MOA gives culture to local community


    By Kish Beverely

    BYU”s Museum of Art provides BYU students an opportunity to teach and children in local Utah communities.

    Since 1993, BYU students have conducted free tours of MOA exhibits to surrounding Utah communities and local Utah schools.

    “The programs we offer help children learn about art, both the techniques and the history,” said Tracey Laverty, education assistant at the Museum of Art.

    In conjunction with the tours, the museum also offers free educational packets to help teachers prepare their classes for the museum visit.

    The packets consist of lesson plans, art slides, background information and follow-up activities for students.

    “When students have been exposed to the art, when they”ve had the preparation, they are able to gain a richer understanding and appreciation for what they are seeing,” said Christine Howard, public program coordinator for the MOA.

    Howard said educators have been very receptive to the program.

    The success of the tour is due to the MOA”s student volunteer program.

    BYU students and members of the community volunteer and are trained to provide guided tours of the museum.

    Students attend a class every Thursday evening in the MOA where they receive instruction in art history, technique and theory.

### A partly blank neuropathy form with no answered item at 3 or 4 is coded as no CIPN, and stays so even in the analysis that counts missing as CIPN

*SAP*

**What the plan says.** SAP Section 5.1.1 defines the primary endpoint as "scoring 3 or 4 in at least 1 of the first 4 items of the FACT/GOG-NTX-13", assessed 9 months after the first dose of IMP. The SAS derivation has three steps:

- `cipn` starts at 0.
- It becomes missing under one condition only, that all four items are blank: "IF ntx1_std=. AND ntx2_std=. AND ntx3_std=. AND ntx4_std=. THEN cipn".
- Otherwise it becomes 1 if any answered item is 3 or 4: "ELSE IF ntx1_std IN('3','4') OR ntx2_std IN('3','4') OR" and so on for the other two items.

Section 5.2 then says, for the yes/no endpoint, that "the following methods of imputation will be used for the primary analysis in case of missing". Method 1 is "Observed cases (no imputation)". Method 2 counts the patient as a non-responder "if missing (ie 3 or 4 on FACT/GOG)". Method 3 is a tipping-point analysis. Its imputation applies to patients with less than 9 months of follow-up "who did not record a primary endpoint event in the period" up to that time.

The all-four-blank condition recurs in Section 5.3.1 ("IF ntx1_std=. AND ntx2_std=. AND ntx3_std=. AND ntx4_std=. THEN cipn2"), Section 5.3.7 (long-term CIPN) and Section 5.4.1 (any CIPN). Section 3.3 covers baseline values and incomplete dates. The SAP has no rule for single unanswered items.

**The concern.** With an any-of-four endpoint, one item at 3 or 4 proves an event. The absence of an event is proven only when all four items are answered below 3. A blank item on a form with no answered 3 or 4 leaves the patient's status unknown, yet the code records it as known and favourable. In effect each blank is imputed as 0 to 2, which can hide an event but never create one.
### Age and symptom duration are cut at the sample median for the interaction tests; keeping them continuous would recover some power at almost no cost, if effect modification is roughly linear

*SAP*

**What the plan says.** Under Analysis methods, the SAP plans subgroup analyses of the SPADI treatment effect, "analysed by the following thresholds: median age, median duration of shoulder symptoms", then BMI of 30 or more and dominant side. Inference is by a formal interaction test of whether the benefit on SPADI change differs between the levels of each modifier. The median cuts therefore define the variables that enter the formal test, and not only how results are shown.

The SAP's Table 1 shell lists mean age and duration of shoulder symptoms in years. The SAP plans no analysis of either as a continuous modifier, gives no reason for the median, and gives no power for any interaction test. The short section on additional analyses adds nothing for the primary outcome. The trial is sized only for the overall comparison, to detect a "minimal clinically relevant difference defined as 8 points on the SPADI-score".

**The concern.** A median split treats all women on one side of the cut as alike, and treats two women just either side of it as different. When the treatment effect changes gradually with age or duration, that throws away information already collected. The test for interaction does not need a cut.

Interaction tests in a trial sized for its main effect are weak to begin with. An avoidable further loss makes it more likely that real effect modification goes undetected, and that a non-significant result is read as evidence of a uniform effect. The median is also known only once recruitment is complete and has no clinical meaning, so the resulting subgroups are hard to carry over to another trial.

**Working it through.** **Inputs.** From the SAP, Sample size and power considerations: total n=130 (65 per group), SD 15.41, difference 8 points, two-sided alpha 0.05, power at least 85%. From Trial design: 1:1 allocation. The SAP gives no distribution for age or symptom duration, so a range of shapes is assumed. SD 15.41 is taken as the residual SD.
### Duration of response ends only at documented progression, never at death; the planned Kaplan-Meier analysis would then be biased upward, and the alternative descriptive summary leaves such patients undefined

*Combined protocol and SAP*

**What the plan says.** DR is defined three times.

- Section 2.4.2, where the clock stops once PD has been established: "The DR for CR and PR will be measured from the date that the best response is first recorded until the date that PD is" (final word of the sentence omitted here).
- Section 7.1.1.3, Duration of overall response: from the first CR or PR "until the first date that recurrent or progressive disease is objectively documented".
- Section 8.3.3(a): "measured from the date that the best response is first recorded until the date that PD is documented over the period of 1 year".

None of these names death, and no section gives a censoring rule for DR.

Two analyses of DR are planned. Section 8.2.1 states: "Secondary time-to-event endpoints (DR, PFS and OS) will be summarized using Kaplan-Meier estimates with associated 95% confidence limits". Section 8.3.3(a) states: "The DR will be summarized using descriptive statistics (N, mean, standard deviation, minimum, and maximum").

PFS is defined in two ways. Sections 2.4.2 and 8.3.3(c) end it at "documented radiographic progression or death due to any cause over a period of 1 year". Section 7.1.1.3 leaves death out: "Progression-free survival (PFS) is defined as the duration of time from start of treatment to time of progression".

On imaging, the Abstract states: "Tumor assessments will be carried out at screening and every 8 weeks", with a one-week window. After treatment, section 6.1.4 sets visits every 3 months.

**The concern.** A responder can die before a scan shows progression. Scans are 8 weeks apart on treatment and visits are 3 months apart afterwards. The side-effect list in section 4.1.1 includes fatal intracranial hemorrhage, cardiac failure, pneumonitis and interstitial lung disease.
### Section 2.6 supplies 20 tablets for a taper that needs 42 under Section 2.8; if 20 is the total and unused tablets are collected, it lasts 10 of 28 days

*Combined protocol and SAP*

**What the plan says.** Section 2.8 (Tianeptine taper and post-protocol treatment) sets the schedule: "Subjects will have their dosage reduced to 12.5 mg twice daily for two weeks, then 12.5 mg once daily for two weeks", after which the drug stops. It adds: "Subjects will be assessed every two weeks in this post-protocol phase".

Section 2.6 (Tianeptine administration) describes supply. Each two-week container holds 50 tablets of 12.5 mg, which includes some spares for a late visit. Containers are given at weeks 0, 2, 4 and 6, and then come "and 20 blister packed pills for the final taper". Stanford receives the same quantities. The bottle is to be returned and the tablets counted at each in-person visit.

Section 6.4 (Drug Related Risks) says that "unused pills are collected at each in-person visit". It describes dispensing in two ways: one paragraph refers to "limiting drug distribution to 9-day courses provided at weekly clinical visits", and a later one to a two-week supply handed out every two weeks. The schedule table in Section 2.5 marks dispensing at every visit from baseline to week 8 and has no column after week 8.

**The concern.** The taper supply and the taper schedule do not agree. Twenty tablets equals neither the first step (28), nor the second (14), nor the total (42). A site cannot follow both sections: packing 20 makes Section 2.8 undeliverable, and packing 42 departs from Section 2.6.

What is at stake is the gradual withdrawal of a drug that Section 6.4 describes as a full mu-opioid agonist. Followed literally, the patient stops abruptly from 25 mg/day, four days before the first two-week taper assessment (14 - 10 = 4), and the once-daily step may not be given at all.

Glenn Miller, BYU graduate and 9-year volunteer, said he wants to help others develop an interest and appreciation for art.

    “We try to acquaint children with the artwork and teach them something about what they”re seeing,” Miller said.

    According to Anastasia Rees, exhibit curator, elementary school children make up nearly 40 percent of the museum”s visitors, and the docents have to be able to work well with all age groups and art-education levels.

    “We have to be able to provide various programs for every group that comes in,” Rees said.

    Rees” programs cater tours to different ages and needs of people going through the exhibits.

    In addition to schools, the museum also offers guided tours to members of the community, as well as religious groups and clubs.

    “We feel a strong sense of community outreach through our programs,” Rees said.

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